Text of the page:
Natural gas is the conventional energy source with the best climate performance. It releases 25% less greenhouse gases than oil and 30–35% less than coal when burnt, and is virtually dust free. Natural gas already plays a big part in keeping down CO2 emissions. Transportation by safe pipelines that are hidden from view significantly reduces environmental impacts as compared to competing energy sources. Fortunately, the world has vast natural gas reserves, and in the longer term it will also be possible to manufacture gas from renewable energy forms.
There is no way of saving up wind and sunlight, but natural gas certainly can be stored. As a result it can be used to even out the unavoidable fluctuations in renewable energy output. This applies to homes, where natural gas heats the water when the sun goes in. And it goes for public power supplies. The wide swings in renewable electricity feed-in to the grid call for complementary technologies that respond quickly and flexibly to supply shortfalls. In short, natural gas is opening the way for the renewable energy age. It is the natural partner for renewables.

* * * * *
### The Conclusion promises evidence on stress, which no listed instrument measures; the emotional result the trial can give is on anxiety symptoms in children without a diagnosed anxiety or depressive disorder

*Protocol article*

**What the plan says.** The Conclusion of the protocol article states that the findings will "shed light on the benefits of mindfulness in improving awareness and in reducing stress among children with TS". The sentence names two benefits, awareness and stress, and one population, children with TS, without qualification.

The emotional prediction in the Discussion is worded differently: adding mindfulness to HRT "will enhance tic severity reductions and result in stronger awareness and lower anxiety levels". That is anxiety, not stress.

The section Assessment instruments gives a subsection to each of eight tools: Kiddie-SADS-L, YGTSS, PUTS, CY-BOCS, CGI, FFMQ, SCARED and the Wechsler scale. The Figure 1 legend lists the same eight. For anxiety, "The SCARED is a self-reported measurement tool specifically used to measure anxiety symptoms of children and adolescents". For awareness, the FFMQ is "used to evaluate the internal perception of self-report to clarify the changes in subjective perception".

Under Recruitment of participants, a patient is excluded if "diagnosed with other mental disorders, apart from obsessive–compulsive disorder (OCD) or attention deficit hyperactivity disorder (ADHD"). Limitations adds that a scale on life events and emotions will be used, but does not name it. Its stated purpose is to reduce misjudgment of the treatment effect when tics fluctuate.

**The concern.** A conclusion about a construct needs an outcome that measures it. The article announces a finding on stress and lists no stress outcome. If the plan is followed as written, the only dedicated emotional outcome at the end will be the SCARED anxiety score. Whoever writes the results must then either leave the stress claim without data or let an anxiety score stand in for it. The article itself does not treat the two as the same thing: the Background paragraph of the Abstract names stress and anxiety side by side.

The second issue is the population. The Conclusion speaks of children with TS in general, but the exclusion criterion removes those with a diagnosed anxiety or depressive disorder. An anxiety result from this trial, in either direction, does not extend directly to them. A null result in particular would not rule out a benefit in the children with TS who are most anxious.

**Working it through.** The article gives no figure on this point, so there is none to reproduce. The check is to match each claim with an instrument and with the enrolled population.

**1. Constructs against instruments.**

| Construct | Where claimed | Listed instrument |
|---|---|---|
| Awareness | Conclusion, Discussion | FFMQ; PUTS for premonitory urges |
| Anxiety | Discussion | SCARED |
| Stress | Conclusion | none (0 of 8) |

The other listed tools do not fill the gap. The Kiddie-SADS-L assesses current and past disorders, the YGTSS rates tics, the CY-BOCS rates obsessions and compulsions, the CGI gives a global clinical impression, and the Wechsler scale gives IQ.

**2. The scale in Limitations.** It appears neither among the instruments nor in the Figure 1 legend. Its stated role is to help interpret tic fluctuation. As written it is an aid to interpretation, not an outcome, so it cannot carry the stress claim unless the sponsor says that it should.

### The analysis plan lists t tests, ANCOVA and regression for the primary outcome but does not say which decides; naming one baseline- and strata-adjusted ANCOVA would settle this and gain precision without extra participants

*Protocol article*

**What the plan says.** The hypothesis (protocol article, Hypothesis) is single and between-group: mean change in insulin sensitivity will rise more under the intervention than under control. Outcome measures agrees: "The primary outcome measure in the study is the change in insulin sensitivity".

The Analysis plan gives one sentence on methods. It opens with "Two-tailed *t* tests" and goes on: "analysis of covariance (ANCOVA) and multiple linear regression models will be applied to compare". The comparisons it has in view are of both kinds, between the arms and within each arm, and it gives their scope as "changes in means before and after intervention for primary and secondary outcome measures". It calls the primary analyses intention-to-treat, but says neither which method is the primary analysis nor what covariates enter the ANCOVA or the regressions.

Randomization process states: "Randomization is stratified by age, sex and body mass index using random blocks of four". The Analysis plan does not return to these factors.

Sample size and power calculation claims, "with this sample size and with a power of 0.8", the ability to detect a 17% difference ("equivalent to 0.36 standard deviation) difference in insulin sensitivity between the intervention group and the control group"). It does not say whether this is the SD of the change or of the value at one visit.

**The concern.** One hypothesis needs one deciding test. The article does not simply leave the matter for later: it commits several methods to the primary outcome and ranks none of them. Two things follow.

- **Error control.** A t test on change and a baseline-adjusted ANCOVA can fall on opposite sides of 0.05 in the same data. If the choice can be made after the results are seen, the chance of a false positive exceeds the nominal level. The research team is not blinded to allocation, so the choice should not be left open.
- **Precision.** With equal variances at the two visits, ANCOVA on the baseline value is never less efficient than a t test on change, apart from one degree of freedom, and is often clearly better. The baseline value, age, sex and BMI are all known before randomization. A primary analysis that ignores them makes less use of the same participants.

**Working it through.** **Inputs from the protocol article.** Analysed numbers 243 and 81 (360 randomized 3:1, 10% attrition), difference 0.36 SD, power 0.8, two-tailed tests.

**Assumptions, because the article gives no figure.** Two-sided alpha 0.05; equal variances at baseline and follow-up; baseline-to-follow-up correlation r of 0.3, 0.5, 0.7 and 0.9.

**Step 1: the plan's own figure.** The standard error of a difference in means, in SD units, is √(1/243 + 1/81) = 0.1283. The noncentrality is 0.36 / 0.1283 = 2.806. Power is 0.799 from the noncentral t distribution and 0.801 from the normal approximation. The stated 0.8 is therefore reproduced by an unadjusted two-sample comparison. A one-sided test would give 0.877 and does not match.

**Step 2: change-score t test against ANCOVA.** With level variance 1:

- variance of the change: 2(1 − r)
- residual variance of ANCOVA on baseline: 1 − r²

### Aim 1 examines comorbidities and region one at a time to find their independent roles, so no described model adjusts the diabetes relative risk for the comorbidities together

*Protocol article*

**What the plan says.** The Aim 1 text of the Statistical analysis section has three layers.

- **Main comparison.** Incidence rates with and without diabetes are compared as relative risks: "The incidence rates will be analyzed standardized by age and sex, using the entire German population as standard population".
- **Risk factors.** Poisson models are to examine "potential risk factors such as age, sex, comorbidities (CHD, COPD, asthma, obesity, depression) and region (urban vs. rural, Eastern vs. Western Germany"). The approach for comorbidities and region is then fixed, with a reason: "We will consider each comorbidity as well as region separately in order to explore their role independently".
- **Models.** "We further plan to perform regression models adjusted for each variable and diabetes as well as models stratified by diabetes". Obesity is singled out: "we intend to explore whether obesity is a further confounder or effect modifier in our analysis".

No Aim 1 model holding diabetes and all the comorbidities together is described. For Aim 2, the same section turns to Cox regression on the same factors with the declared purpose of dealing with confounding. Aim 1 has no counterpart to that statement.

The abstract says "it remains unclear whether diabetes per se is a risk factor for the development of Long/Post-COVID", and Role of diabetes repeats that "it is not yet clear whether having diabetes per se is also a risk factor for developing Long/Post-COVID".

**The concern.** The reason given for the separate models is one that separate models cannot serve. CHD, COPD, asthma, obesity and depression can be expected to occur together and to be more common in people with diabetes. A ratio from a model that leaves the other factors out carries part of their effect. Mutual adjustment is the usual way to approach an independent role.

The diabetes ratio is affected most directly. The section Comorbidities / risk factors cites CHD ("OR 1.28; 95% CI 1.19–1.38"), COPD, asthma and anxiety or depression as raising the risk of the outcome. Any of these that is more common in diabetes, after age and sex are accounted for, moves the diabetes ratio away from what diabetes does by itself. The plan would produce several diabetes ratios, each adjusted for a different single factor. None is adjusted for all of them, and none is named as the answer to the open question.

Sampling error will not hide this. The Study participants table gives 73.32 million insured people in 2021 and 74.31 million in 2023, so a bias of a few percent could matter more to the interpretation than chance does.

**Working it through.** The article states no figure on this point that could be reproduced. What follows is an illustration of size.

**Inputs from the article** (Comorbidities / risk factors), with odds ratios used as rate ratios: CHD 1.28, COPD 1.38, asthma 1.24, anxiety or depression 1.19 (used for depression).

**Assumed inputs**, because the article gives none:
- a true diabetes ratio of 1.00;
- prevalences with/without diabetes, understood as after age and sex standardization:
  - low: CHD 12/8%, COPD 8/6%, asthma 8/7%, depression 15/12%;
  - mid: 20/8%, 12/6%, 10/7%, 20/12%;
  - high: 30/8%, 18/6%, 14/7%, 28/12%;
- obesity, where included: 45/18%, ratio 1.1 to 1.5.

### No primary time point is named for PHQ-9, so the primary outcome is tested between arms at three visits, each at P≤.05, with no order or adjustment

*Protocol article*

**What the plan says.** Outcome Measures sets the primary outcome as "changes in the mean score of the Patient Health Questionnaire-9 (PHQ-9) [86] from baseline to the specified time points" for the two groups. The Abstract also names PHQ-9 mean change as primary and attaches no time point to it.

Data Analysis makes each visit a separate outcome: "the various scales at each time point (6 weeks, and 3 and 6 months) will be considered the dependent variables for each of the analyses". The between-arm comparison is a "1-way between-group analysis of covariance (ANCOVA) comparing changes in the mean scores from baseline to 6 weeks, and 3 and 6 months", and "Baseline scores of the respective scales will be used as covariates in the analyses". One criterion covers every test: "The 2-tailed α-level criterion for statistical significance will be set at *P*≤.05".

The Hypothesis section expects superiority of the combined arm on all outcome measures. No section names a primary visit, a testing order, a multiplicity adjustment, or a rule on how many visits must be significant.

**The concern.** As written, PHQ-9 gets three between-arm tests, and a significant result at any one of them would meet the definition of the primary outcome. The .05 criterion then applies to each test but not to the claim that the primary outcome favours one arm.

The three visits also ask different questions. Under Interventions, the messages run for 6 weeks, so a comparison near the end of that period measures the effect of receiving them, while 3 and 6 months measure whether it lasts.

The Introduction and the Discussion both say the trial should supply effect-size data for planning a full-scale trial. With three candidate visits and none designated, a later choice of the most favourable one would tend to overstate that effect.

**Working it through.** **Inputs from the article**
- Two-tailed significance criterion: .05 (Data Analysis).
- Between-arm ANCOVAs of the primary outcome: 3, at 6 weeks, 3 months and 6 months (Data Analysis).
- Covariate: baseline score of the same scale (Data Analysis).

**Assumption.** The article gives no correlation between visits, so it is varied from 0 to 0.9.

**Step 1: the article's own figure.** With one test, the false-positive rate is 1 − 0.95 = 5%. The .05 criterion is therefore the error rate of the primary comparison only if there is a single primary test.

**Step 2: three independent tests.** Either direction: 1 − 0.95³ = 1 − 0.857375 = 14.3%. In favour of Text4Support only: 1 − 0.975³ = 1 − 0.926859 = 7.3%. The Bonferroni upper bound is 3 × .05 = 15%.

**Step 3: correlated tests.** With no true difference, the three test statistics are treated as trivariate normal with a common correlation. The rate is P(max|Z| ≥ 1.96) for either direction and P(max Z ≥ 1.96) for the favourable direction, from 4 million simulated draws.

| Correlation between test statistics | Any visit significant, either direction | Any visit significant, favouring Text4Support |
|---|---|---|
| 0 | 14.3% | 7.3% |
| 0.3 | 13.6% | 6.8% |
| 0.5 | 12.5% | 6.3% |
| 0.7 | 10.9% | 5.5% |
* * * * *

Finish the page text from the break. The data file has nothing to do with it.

Modern domestic condensing boilers have efficiencies as high as 98%. And natural gas is also an excellent fuel for power generation. Combined cycle gas and steam turbine generating stations are among the most efficient conventional power plants. In combined heat and power configurations they deliver efficiencies of 90%.
From the field development stage through to transportation, storage, and use to generate heat and power, natural gas is a model of safety.
Natural gas plays a key role in Austrian and European energy supply security. Austria’s gas comes from domestic production and imports under long-term contracts with reliable partners. Austria has a well developed pipeline grid, and due to its geographical location it is linked to the rest of the European grid by large transit systems.